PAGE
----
Re: Proposal: <star> element

Dr. Olaf Hoffmann and Paul,

I worry that the costs of <star> are not being taken into account.

Adding <star> will unnecessarily break compatibility with existing SVG
viewers, many of which do not have plans to support SVG2 (Presto, Batik,
etc). Additional spec complexity reduces the chance that a new SVG2
implementation will be written: the barrier to entry is already above what
a hobbyist can achieve. Lastly, the code behind even a simple feature must
be downloaded all users (with browsers this is now in the billions).

These are real costs and they are not worth the convenience of a handful of
authors. Instead of adding fun experiments as first-class features, we
should provide the primitives that let authors be creative without a
multi-year spec process. ShadowDOM is this primitive: it lets users build
<triangle>, <star>, <polar>, or <chiliagon>.

On Thu, Apr 10, 2014 at 7:09 PM, Paul LeBeau <> wrote:

> > Adding <star> means every SVG user/implementation will need to carry
> around the star generation code. This will be a
>  > net-negative for users unless we have data showing hand-authored stars
> are sufficiently popular[1].
> The code is pretty simple.  It's a lot less ambitious than the <polar>
> element.  And for shapes with more than a few points, I would expect it
> would be quicker than parsing the equivalent path element.
> The bearing path commands can be used for producing these shapes, but
> working out the angles and getting the positioning right is going to be
> tricky for a lot of people.
> Paul
> On 11 April 2014 12:16, Dr. Olaf Hoffmann <> wrote:
>> Philip Rogers wrote:
>> ...
>> >My worry is that these proposals make SVG larger, slower, and
>> >more complex in order to support a small subset of users.
>> This applies for all new elements.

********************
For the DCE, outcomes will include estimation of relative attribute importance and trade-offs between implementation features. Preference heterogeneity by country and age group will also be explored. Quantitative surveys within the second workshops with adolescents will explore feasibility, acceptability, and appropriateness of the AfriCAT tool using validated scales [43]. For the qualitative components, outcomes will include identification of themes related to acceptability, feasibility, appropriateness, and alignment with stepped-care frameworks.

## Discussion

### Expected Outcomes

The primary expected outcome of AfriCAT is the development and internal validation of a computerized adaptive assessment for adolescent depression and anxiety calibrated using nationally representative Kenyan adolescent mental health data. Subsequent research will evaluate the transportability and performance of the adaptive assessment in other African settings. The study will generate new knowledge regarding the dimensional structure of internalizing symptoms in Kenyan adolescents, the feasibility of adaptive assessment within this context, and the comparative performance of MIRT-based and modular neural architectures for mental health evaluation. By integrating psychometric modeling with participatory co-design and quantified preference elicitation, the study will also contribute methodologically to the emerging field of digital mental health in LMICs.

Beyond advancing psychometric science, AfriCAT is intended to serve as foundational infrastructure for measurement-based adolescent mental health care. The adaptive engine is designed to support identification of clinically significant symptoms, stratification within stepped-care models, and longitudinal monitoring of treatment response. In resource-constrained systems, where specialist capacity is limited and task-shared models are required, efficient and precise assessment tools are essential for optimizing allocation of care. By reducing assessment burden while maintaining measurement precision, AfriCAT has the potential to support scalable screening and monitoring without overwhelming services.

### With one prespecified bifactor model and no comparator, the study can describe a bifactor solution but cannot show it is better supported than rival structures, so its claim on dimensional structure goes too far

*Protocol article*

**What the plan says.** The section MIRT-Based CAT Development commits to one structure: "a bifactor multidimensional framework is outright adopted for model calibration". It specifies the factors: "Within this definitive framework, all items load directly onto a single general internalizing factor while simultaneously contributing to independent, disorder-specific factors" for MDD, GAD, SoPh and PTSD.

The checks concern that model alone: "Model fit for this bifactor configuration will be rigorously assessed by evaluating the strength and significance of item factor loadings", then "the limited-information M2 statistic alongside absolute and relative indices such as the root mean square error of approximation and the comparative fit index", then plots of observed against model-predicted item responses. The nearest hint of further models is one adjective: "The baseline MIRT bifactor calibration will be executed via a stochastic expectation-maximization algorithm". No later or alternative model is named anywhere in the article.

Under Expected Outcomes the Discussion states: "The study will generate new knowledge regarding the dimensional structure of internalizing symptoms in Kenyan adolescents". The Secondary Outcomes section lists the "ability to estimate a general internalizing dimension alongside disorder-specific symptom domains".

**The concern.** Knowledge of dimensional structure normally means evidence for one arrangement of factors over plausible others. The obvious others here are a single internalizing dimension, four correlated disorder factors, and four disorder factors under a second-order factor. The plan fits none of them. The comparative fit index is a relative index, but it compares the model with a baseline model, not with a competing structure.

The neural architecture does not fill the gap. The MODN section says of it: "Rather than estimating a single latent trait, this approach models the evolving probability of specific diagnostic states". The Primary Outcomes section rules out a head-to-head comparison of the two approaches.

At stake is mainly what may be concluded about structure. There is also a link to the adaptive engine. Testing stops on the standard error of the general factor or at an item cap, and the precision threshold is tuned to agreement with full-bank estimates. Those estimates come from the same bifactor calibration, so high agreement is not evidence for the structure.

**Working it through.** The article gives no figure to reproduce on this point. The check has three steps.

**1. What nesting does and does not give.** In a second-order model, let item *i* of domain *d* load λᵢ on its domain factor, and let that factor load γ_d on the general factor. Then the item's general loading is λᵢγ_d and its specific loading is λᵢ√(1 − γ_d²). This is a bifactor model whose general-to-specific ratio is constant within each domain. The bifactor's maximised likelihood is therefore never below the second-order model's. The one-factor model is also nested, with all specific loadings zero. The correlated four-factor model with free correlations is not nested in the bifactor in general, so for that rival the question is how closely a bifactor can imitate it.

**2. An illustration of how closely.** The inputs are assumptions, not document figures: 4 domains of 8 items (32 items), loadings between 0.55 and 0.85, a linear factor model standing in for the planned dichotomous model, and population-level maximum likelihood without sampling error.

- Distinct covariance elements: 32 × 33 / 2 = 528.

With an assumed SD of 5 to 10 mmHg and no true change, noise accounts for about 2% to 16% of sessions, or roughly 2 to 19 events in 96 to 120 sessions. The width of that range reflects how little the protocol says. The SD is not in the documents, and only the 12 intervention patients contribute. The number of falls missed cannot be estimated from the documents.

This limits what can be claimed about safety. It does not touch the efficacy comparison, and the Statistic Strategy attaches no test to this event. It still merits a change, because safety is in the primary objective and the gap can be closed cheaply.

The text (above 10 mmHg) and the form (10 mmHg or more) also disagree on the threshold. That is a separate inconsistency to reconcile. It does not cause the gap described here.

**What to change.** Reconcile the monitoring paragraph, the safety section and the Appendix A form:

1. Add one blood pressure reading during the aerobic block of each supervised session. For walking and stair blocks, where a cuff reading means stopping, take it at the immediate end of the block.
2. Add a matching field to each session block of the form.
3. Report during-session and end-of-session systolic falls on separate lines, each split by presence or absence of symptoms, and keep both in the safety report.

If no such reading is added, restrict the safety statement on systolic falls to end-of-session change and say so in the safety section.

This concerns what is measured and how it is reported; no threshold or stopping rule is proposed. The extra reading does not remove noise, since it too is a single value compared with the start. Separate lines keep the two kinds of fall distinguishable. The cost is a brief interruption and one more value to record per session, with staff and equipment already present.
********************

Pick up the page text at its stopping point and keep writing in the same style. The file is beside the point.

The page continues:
>> But for documents, where this element is not used at all, there should be
>> no relevant difference, only due to the increase of the number of
>> elements,
>> a viewer has to distinguish.
>> Well, if this new element is used in a document, indeed processing
>> can be much faster, because to simulate several issues, the file
>> size can increase dramatially by orders of magnitude.
>> Typically authors will not publish such large documents at all -
>> if you do not find it, it is no indication, that authors would not
>> use it, if it would be possible to have documents at normal size.
>> Currently you will see almost no SVG documents simulating more
>> complex gradients as well for a similar reason.
>> For fun once I tried this with methods used in quantum chemistry
>> to guess initial charge distributions for atoms and molecules
>> as a start for numerical calculation of realistic distributions,
>> but the results became very big files, not worth to care about.
>> But there are now ideas to have elements and structures
>> for more complex gradients in SVG 2 - maybe those will help
>> some subset of authors to solve problems with acceptable
>> file size as well.
>> >Do you think we
>> >might be able to extract out a subset of your request (possibly as a tool
>> >or separate spec module) that would benefit SVG authors without burdening
>> >existing tools and implementations?
>> Stars or objects with rotation symmetry or broken rotation symmetry are
>> surely
>> popular, but many of this can be covered with the new path command - and
>> what is not covered, will often not be published, if the simulation is too
>> complex or difficult, therefore difficult to say - counting the new path
>> command in file in five years for five years to see the relevance and
>> introducing this element in maybe fifteen or twenty years with SVG 4
>> is a quite frustrating promise for authors wanting to use it maybe
>> already now or a least in a few years ;o)
>> About path data in polar coordinates - on the one hand, it is quite common
>> to use this for problems related to such symmetries, but beyond pie
>> charts -
>> maybe nobody knows, if people will really use Bezier curves in polar
>> coordinates to solve problems. This would be a nice and interesting